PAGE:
The current Fringe Benefits Tax year ends on 31 March 2020.

With less than a month to go, now is the time to review the fringe benefits you are providing to your employees.

Here’s what you’ll need:

  • FBT declarations
  • Logbook records for car fringe benefits
  • Any other FBT records for fringe benefits provided to employees
  • Relevant information for 2020 FBT returns.


To be a car, or not to be a car? That is the question.

Despite popular opinion, utes are not automatically exempt from FBT and the ATO has been paying particular attention to this assumption recently. 

A vehicle can be exempt from the car fringe benefit rules if it is not in fact considered a car. But what makes a car, a car? I’m glad you asked:

For a vehicle to not be considered a car:

  • The vehicle must have a carrying capacity of at least 1 tonne*; and/or
  • The vehicle must be designed to carry more than 8 passengers (these passengers must have seats, throwing 8 mates in the tray of the ute sadly does not count).

However, even if a vehicle falls into the above category of a “non-car” the private use of the vehicle must also be limited to:

  • Travel between home and work
  • Other private use which is minor, infrequent and irregular.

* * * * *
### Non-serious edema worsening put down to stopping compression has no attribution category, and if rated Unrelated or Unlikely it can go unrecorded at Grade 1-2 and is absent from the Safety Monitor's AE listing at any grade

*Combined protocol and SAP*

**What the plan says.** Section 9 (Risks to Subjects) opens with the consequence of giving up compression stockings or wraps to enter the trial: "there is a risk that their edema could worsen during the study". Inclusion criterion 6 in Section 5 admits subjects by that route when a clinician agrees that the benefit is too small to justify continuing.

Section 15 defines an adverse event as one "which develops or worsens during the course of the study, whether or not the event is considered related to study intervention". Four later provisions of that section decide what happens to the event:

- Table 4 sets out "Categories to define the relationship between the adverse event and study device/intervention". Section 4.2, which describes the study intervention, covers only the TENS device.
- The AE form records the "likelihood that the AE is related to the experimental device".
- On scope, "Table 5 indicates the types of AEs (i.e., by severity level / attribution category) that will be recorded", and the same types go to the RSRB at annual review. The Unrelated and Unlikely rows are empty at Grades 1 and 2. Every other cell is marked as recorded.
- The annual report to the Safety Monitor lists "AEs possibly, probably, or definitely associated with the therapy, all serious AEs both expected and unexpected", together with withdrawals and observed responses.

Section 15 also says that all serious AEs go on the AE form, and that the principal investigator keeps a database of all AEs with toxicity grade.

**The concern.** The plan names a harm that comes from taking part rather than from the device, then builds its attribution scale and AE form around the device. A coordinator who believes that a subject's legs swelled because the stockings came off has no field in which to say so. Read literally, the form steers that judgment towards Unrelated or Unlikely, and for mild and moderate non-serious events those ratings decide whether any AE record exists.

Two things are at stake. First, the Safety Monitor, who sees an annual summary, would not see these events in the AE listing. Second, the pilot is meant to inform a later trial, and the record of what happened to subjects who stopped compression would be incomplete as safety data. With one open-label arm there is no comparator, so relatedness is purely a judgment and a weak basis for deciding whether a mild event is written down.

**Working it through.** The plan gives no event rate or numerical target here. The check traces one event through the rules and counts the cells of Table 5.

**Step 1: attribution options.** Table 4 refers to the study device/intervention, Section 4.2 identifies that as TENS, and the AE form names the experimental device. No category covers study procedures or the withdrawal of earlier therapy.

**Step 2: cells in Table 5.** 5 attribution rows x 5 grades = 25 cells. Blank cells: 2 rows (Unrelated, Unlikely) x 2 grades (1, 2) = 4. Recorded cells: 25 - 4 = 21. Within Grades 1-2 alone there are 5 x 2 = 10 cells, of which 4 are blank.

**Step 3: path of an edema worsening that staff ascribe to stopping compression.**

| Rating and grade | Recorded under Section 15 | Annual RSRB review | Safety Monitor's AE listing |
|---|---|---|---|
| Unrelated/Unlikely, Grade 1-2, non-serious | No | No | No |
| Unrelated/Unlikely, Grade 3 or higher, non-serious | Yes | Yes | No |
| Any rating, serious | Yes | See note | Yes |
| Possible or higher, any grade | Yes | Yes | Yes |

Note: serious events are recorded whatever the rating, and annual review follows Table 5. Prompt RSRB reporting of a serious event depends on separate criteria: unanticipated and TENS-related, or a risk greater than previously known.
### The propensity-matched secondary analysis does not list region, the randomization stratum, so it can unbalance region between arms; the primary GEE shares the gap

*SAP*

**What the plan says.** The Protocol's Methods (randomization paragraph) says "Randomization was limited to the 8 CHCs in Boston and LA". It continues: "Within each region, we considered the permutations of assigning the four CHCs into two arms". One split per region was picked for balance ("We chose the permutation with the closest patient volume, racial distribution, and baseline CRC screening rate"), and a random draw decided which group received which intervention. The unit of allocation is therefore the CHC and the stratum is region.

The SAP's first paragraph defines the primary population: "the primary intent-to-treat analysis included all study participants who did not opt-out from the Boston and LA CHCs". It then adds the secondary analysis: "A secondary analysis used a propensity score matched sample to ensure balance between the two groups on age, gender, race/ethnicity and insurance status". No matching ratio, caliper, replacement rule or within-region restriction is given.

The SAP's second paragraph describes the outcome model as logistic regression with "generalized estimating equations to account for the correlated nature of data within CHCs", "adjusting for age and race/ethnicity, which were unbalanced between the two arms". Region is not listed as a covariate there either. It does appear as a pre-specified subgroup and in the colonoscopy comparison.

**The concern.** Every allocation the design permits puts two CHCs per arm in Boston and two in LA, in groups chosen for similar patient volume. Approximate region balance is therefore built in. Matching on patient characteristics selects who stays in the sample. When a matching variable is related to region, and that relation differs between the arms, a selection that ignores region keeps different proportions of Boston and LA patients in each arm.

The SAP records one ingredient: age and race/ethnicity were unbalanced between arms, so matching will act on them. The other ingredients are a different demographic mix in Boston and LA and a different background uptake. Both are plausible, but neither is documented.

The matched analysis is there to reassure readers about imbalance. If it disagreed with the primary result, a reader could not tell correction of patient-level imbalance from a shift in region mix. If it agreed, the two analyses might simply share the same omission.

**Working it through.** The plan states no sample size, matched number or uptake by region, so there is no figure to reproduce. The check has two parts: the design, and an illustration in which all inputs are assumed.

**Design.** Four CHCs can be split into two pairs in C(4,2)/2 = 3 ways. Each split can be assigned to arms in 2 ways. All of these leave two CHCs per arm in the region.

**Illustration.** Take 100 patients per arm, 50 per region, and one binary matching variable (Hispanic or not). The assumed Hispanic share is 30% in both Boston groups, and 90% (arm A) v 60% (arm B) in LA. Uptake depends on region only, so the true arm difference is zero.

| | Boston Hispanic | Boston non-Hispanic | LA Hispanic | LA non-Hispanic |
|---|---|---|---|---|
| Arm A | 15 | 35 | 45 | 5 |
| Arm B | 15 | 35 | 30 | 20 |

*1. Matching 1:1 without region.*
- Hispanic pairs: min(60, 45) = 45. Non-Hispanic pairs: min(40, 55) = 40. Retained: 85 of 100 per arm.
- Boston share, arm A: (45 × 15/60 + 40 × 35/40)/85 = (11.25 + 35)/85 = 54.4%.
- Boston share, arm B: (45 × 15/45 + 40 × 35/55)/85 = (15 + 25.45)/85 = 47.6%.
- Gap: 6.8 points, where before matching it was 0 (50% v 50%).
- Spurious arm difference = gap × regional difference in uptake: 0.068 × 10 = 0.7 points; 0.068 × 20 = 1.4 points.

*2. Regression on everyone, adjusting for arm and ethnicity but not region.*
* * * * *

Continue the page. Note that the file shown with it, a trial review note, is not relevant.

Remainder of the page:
What constitutes minor, infrequent or irregular?
New guidelines for eligible vehicles were released by the ATO on 1 April 2018 and states the ATO’s view on what constitutes private use which is minor, infrequent and irregular in relation to eligible vehicles.

The private use of an eligible vehicle is considered minor, infrequent and irregular where:

  • an employee uses the vehicle to travel between their home and their place of work and any diversion (e.g. to pick up children from school) and adds no more than two kilometres to the ordinary length of that trip, and
  • for private journeys (other than travel between home and place of work), the employee does not use the vehicle to travel:
  • more than 1,000 kilometres per year in total; and
  • a return journey that exceeds 200 kilometres.

The ATO advises that to be able to rely on these guidelines you must, amongst other requirements, have a workplace policy in place which limits the private use of the eligible vehicle and you must obtain assurance from your employee that the private use of this vehicle was in fact limited (his road trip across the Nullarbor probably doesn’t count).

The rules can be confusing or complex so please feel free to call us if you need any clarification before 31 March 2020.

*How do we work out the carrying capacity? It is calculated on the gross vehicle weight less the kerb weight of the vehicle. Need help doing the math? Feel free to give us a call!